Today is International Women’s Day, and I’m a woman, so I must have lots of feelings about it, right? Honestly, when I think about what it’s like to be a woman, I feel great. I’m happy to be who I am. But when I think about it a bit more critically, I realize that there are a lot of things that I “put up with” that men rarely have to.
I do have to worry about walking home alone at night when strange guys are walking closely behind me.
I do consider what to wear to yoga on Saturday morning, and accept that more or less people will look and comment depending on what I decide.
I do feel that I would get hired for a job I’m capable of, but I also don’t think my male colleagues will hesitate to ask me to do secretarial tasks.
Overall, I’m happy with being a woman, but maybe I just wish it were a tiny bit easier and that I had to worry a tiny bit less. So, for International Women’s Day I decided to talk about how women are treated in three different spheres of my life: in the news media, in the local culture (with a focus on Bolivia), and in my online world of travel blogging.
Women in the News
On January 21st, 2017, people from around the world watched as over half a million people in the “Women’s March” descended on Washington to show that women need to be considered in important policy decisions. Since today (March 8th) is International Women’s Day, women around the world are trying to show the public how much women actually contribute to society by having a “Day Without Women“. Women will wear red, not go to work (if possible), and avoid buying anything, to show how vital they are to the economy. In a huge showing of solidarity, some schools across the Eastern Coast of the United States are even closed today because so many teachers are women, and the schools just can’t function without them. I mean, we kind of all already knew that, right? But I think it’s really interesting to see the school boards realize and cope with that fact.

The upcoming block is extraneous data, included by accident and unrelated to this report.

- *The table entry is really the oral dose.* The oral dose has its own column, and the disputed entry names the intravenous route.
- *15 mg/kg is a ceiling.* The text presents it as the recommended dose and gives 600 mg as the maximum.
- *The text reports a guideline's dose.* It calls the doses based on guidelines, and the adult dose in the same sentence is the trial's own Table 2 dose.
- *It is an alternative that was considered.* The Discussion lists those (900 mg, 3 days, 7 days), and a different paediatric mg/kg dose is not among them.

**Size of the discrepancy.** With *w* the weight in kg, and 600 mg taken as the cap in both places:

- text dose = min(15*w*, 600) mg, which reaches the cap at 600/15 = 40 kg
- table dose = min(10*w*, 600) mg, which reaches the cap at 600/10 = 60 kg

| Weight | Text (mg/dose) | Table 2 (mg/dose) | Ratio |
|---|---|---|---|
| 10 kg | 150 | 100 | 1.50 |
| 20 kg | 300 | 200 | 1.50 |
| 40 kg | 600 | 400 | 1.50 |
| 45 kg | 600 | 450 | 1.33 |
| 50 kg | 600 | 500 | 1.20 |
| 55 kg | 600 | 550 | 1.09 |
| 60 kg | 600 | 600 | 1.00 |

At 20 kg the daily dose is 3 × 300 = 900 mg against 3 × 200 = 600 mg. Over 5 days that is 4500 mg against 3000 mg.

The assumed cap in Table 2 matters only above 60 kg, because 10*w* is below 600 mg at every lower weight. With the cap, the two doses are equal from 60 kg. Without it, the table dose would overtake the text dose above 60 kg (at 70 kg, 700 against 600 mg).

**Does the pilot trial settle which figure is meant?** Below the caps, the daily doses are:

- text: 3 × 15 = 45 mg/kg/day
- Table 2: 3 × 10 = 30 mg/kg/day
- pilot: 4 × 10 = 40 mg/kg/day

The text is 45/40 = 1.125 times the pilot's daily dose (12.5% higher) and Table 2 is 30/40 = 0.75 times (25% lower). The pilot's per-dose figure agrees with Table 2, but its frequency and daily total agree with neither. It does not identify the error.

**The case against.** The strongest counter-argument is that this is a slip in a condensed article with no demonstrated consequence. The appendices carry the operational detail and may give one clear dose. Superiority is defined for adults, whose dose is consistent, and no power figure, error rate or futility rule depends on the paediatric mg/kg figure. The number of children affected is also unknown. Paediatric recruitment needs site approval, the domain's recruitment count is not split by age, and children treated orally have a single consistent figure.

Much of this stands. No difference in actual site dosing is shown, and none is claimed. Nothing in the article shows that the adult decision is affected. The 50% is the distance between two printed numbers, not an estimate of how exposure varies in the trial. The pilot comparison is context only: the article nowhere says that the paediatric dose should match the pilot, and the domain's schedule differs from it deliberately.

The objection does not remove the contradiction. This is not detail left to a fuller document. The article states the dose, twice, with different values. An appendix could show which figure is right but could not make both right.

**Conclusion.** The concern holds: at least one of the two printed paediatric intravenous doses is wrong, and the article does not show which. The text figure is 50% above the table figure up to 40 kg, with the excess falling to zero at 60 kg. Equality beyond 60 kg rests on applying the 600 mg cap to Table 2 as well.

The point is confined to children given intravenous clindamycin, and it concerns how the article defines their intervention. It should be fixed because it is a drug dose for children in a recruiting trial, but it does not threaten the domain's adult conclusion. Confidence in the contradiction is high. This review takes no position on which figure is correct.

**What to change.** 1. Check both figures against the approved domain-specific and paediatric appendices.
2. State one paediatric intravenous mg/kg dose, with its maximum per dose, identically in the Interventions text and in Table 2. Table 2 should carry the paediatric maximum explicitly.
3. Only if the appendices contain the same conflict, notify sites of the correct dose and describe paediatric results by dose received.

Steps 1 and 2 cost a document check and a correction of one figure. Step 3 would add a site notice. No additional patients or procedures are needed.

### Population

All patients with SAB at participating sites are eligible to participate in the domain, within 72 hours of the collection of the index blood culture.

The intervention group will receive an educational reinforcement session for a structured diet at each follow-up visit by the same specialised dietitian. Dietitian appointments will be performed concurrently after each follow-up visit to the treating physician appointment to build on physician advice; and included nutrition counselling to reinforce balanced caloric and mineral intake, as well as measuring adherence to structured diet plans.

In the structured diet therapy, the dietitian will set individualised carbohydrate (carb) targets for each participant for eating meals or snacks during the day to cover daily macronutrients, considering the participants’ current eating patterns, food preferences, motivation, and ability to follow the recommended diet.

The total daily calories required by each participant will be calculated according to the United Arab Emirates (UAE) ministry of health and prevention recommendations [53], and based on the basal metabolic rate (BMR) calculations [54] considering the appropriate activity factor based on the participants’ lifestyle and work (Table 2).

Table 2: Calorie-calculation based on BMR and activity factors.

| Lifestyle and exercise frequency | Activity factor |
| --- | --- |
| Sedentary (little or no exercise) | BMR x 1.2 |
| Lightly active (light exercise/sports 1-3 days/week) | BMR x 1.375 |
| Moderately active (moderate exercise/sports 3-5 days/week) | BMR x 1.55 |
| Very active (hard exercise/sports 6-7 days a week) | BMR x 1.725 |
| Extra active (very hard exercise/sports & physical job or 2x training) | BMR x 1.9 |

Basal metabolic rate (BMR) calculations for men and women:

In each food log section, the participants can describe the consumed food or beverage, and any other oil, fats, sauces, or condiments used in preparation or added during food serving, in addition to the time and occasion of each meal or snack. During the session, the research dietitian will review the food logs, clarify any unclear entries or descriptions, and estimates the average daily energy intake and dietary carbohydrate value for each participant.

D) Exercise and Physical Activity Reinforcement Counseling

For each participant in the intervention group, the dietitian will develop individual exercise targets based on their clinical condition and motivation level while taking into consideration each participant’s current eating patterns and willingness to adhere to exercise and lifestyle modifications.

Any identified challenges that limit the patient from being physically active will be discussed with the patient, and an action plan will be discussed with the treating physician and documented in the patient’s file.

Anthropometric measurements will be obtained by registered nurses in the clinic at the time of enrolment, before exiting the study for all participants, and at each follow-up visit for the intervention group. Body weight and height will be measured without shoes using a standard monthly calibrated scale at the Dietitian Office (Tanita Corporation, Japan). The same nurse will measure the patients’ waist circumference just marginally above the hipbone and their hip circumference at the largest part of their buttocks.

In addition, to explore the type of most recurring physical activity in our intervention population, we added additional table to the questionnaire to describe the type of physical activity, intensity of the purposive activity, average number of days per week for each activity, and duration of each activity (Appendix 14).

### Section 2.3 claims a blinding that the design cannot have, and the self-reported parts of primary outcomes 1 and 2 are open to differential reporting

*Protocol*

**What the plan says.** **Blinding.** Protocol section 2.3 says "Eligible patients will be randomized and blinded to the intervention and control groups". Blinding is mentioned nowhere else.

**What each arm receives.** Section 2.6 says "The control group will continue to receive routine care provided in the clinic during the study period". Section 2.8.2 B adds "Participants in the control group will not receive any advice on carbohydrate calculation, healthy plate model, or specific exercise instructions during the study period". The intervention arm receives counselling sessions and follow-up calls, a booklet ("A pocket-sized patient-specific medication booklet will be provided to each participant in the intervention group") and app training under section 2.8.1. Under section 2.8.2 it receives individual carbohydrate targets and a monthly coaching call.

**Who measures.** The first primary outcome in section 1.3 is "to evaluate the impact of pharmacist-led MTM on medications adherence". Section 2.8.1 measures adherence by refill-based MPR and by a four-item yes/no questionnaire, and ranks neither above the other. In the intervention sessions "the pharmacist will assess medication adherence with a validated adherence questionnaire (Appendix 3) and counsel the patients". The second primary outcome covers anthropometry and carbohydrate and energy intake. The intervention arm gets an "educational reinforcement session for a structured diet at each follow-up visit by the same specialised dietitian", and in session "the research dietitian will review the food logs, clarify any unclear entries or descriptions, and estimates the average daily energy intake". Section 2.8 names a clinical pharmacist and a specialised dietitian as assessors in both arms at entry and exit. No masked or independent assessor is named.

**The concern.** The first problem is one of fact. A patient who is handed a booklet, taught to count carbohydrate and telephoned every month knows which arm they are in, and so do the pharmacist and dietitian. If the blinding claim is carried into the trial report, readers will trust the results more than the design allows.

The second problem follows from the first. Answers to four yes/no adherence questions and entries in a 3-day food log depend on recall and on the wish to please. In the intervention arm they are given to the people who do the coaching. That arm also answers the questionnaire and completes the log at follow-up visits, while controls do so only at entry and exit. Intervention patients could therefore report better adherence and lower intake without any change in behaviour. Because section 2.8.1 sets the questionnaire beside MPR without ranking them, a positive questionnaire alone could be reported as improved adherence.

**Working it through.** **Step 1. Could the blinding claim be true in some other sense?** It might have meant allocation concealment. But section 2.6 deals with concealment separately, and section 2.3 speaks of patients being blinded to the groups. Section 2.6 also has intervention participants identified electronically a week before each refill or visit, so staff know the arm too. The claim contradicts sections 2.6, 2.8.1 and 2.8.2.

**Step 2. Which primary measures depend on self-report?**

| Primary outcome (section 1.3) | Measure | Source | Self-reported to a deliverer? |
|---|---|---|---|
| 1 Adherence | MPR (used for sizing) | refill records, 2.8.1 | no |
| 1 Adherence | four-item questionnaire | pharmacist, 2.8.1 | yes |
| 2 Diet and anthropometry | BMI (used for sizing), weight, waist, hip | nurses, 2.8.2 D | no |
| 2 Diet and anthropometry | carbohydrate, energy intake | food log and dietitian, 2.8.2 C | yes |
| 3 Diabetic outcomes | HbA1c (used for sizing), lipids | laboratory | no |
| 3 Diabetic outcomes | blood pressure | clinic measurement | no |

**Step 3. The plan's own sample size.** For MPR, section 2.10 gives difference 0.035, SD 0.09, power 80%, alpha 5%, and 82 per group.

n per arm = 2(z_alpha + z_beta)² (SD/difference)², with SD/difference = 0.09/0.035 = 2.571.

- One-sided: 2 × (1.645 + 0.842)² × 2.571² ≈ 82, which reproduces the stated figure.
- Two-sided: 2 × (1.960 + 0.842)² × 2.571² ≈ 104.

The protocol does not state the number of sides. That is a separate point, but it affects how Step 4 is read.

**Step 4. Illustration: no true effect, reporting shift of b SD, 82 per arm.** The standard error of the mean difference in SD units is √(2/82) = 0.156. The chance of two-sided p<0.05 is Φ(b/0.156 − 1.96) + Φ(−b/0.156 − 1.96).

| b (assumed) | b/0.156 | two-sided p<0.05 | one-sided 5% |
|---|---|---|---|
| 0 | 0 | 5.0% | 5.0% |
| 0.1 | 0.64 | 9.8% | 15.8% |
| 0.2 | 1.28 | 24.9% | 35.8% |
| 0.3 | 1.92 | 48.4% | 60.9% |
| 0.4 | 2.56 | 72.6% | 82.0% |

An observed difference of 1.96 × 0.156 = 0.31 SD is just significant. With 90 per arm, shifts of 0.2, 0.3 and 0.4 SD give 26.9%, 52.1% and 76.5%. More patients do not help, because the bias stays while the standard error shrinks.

Women in Bolivia
Canada is definitely not perfectly equal by any means, but I definitely notice a difference when living in other countries like Bolivia. Inequality between genders in Bolivia is a lot more overt that I’m used to… Here are a few examples, just from my workplace, just from the last few weeks. They’re working to improve rights for women but it slow progress…
Since I work at a technical school, we focus on trades (like carpentry, plumbing, and metal work). This means that gender stereotypes are even more pronounced. Although we have students of both genders, it can be quite obvious that the girls end up doing the sweeping up while the boys carry heavy bags. The boys tend to think the girls are “not strong enough to be capable”, even though most boys in Bolivia are smaller than girls in Canada (but apparently see themselves as very big and strong, regardless).
The management is always very happy to announce that we have more women than men on staff. However, it is rarely mentioned that the women hold the roles of secretary, cleaning lady, and accountant, while the men hold the roles of director and (every) professor. I don’t think it’s just a coincidence…